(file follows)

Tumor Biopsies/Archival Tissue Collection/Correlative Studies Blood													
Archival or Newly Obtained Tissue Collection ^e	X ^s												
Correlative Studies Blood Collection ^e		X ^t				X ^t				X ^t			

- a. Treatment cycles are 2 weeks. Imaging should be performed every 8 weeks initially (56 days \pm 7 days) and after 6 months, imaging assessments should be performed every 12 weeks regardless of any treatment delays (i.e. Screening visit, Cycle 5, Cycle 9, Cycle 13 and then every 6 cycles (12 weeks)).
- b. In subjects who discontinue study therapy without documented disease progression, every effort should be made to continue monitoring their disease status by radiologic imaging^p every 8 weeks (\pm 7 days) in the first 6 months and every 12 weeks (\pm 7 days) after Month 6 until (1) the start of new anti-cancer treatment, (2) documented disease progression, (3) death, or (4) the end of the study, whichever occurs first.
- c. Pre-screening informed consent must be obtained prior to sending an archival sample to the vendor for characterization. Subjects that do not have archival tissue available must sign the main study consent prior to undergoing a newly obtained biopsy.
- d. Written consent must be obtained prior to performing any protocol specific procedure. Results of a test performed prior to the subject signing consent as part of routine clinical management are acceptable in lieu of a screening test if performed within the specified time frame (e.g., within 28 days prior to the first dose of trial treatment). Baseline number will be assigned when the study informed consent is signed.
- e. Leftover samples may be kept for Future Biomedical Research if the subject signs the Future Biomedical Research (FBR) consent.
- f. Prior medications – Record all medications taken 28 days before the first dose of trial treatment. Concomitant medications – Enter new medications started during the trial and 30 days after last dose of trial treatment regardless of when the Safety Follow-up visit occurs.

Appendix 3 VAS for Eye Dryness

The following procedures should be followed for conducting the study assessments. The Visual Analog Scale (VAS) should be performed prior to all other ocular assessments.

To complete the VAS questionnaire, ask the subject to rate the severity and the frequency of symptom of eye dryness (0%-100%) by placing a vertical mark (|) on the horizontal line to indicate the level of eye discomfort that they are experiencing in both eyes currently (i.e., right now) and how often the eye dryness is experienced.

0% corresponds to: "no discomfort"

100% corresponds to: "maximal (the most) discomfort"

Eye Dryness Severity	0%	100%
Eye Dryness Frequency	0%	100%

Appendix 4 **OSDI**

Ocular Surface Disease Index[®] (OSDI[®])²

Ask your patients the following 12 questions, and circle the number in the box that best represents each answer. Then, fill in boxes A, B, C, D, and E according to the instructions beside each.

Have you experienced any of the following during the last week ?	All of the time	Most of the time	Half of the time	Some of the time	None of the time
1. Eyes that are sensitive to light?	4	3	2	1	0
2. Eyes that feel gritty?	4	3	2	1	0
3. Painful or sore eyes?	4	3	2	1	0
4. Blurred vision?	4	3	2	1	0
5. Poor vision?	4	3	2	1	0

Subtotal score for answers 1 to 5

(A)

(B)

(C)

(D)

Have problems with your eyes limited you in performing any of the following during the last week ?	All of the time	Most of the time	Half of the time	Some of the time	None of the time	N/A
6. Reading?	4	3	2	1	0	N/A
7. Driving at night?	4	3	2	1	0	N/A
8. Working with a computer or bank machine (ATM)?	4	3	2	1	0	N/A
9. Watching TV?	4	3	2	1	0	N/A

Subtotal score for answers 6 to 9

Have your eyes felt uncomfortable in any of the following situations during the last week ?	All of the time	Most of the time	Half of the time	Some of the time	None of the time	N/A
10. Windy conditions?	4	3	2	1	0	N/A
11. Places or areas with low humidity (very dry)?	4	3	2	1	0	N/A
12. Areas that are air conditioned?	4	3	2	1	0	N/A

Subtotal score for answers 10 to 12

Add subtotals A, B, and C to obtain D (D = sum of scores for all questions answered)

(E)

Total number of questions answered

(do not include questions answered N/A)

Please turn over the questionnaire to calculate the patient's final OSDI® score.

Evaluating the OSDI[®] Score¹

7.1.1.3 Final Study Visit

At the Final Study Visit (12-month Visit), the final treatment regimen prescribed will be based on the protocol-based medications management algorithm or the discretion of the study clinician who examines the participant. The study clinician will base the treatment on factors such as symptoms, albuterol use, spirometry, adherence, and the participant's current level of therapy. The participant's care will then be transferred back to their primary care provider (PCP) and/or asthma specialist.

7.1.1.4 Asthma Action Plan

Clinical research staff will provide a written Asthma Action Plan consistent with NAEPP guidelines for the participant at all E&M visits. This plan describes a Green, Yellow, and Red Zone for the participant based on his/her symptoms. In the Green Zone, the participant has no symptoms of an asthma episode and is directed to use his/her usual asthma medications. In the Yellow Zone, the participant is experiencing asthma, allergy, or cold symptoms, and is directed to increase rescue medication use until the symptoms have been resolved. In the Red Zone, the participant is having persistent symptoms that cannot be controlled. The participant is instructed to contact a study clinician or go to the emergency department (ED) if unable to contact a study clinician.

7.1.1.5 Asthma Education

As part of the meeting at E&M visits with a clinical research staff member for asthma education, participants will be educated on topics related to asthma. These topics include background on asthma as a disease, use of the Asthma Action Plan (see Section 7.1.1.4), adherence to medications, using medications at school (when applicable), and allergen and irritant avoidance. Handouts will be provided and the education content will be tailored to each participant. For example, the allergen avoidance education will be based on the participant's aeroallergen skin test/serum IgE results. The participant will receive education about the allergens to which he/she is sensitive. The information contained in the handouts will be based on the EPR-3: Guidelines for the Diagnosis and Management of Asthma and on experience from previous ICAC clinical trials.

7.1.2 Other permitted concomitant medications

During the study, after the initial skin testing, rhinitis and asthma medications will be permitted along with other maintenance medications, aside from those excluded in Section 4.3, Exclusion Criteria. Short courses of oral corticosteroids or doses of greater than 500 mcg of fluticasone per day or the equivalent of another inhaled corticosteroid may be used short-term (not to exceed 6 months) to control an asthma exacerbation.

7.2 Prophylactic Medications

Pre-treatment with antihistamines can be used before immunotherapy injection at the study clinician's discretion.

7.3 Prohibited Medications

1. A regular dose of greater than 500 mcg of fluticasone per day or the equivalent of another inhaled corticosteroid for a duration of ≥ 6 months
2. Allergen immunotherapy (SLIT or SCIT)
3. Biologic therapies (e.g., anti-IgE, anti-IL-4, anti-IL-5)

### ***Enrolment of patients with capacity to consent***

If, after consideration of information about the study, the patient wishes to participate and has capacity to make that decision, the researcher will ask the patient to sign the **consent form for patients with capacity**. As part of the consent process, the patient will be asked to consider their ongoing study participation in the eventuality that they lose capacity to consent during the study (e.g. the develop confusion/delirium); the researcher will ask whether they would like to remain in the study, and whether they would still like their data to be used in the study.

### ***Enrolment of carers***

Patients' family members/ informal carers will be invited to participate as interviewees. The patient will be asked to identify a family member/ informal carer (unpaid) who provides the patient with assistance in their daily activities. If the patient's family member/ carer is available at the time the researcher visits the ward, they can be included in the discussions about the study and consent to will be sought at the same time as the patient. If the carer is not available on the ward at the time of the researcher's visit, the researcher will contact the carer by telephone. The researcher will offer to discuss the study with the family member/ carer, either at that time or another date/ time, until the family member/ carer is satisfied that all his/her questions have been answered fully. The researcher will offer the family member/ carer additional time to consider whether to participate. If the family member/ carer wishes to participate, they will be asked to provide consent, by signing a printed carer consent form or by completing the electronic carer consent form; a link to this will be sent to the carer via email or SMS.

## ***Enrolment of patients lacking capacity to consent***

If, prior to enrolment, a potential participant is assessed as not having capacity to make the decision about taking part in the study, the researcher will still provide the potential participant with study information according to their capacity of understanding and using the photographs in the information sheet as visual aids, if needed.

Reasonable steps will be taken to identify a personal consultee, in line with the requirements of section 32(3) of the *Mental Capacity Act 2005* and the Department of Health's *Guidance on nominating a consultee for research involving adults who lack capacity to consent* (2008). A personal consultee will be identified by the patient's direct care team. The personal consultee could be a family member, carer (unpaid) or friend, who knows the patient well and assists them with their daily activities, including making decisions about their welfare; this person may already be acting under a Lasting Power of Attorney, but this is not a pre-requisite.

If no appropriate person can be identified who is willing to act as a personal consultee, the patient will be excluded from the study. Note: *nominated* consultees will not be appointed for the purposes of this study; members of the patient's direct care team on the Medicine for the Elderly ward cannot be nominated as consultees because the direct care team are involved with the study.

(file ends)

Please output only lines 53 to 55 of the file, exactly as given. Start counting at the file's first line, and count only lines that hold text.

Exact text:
As part of the meeting at E&M visits with a clinical research staff member for asthma education, participants will be educated on topics related to asthma. These topics include background on asthma as a disease, use of the Asthma Action Plan (see Section 7.1.1.4), adherence to medications, using medications at school (when applicable), and allergen and irritant avoidance. Handouts will be provided and the education content will be tailored to each participant. For example, the allergen avoidance education will be based on the participant's aeroallergen skin test/serum IgE results. The participant will receive education about the allergens to which he/she is sensitive. The information contained in the handouts will be based on the EPR-3: Guidelines for the Diagnosis and Management of Asthma and on experience from previous ICAC clinical trials.

7.1.2 Other permitted concomitant medications

During the study, after the initial skin testing, rhinitis and asthma medications will be permitted along with other maintenance medications, aside from those excluded in Section 4.3, Exclusion Criteria. Short courses of oral corticosteroids or doses of greater than 500 mcg of fluticasone per day or the equivalent of another inhaled corticosteroid may be used short-term (not to exceed 6 months) to control an asthma exacerbation.